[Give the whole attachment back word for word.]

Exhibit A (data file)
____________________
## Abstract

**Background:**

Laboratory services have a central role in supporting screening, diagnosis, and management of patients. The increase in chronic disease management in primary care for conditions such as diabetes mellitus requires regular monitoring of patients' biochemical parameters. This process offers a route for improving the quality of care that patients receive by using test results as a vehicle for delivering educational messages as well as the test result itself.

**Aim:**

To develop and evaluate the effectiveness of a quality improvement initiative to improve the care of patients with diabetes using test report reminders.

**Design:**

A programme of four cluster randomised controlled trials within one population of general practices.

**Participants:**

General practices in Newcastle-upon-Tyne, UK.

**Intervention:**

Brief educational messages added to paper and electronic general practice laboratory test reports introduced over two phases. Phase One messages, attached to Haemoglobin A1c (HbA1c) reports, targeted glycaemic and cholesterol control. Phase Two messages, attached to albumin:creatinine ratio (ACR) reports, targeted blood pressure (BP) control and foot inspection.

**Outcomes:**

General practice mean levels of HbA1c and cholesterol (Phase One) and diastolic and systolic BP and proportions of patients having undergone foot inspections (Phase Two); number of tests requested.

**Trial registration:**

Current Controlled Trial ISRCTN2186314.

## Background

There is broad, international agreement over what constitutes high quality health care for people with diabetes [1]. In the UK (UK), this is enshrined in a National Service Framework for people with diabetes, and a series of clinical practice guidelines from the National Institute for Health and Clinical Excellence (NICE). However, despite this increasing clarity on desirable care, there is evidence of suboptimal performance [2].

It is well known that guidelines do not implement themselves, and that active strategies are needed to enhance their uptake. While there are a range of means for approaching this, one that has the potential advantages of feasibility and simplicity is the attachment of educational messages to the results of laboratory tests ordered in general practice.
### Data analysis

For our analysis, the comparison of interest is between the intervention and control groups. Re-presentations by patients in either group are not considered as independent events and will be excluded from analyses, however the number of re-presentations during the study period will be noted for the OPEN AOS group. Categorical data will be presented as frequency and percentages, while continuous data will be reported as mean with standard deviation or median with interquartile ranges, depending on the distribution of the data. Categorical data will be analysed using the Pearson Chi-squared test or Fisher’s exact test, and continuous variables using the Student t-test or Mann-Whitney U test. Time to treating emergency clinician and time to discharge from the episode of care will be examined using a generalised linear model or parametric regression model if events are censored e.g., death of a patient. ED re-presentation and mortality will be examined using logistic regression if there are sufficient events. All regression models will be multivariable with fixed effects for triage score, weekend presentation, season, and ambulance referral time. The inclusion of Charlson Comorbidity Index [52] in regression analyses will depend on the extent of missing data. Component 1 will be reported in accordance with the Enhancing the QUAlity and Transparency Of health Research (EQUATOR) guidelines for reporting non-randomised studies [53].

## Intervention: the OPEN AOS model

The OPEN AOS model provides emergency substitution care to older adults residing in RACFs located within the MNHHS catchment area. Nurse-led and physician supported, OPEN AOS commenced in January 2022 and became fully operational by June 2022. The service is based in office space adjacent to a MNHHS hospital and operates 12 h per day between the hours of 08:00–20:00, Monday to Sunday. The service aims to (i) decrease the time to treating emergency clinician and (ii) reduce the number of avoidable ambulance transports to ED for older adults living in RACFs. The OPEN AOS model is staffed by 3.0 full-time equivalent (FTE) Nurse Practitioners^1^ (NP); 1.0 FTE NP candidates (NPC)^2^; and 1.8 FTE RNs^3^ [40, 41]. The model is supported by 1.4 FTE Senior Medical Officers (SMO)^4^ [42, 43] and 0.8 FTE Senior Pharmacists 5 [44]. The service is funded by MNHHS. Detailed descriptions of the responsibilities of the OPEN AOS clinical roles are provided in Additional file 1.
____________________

## Abstract

**Background:**

Laboratory services have a central role in supporting screening, diagnosis, and management of patients. The increase in chronic disease management in primary care for conditions such as diabetes mellitus requires regular monitoring of patients' biochemical parameters. This process offers a route for improving the quality of care that patients receive by using test results as a vehicle for delivering educational messages as well as the test result itself.

**Aim:**

To develop and evaluate the effectiveness of a quality improvement initiative to improve the care of patients with diabetes using test report reminders.

**Design:**

A programme of four cluster randomised controlled trials within one population of general practices.

**Participants:**

General practices in Newcastle-upon-Tyne, UK.

**Intervention:**

Brief educational messages added to paper and electronic general practice laboratory test reports introduced over two phases. Phase One messages, attached to Haemoglobin A1c (HbA1c) reports, targeted glycaemic and cholesterol control. Phase Two messages, attached to albumin:creatinine ratio (ACR) reports, targeted blood pressure (BP) control and foot inspection.

**Outcomes:**

General practice mean levels of HbA1c and cholesterol (Phase One) and diastolic and systolic BP and proportions of patients having undergone foot inspections (Phase Two); number of tests requested.

**Trial registration:**

Current Controlled Trial ISRCTN2186314.

## Background

There is broad, international agreement over what constitutes high quality health care for people with diabetes [1]. In the UK (UK), this is enshrined in a National Service Framework for people with diabetes, and a series of clinical practice guidelines from the National Institute for Health and Clinical Excellence (NICE). However, despite this increasing clarity on desirable care, there is evidence of suboptimal performance [2].

It is well known that guidelines do not implement themselves, and that active strategies are needed to enhance their uptake. While there are a range of means for approaching this, one that has the potential advantages of feasibility and simplicity is the attachment of educational messages to the results of laboratory tests ordered in general practice.
### Data analysis

For our analysis, the comparison of interest is between the intervention and control groups. Re-presentations by patients in either group are not considered as independent events and will be excluded from analyses, however the number of re-presentations during the study period will be noted for the OPEN AOS group. Categorical data will be presented as frequency and percentages, while continuous data will be reported as mean with standard deviation or median with interquartile ranges, depending on the distribution of the data. Categorical data will be analysed using the Pearson Chi-squared test or Fisher’s exact test, and continuous variables using the Student t-test or Mann-Whitney U test. Time to treating emergency clinician and time to discharge from the episode of care will be examined using a generalised linear model or parametric regression model if events are censored e.g., death of a patient. ED re-presentation and mortality will be examined using logistic regression if there are sufficient events. All regression models will be multivariable with fixed effects for triage score, weekend presentation, season, and ambulance referral time. The inclusion of Charlson Comorbidity Index [52] in regression analyses will depend on the extent of missing data. Component 1 will be reported in accordance with the Enhancing the QUAlity and Transparency Of health Research (EQUATOR) guidelines for reporting non-randomised studies [53].

## Intervention: the OPEN AOS model

The OPEN AOS model provides emergency substitution care to older adults residing in RACFs located within the MNHHS catchment area. Nurse-led and physician supported, OPEN AOS commenced in January 2022 and became fully operational by June 2022. The service is based in office space adjacent to a MNHHS hospital and operates 12 h per day between the hours of 08:00–20:00, Monday to Sunday. The service aims to (i) decrease the time to treating emergency clinician and (ii) reduce the number of avoidable ambulance transports to ED for older adults living in RACFs. The OPEN AOS model is staffed by 3.0 full-time equivalent (FTE) Nurse Practitioners^1^ (NP); 1.0 FTE NP candidates (NPC)^2^; and 1.8 FTE RNs^3^ [40, 41]. The model is supported by 1.4 FTE Senior Medical Officers (SMO)^4^ [42, 43] and 0.8 FTE Senior Pharmacists 5 [44]. The service is funded by MNHHS. Detailed descriptions of the responsibilities of the OPEN AOS clinical roles are provided in Additional file 1.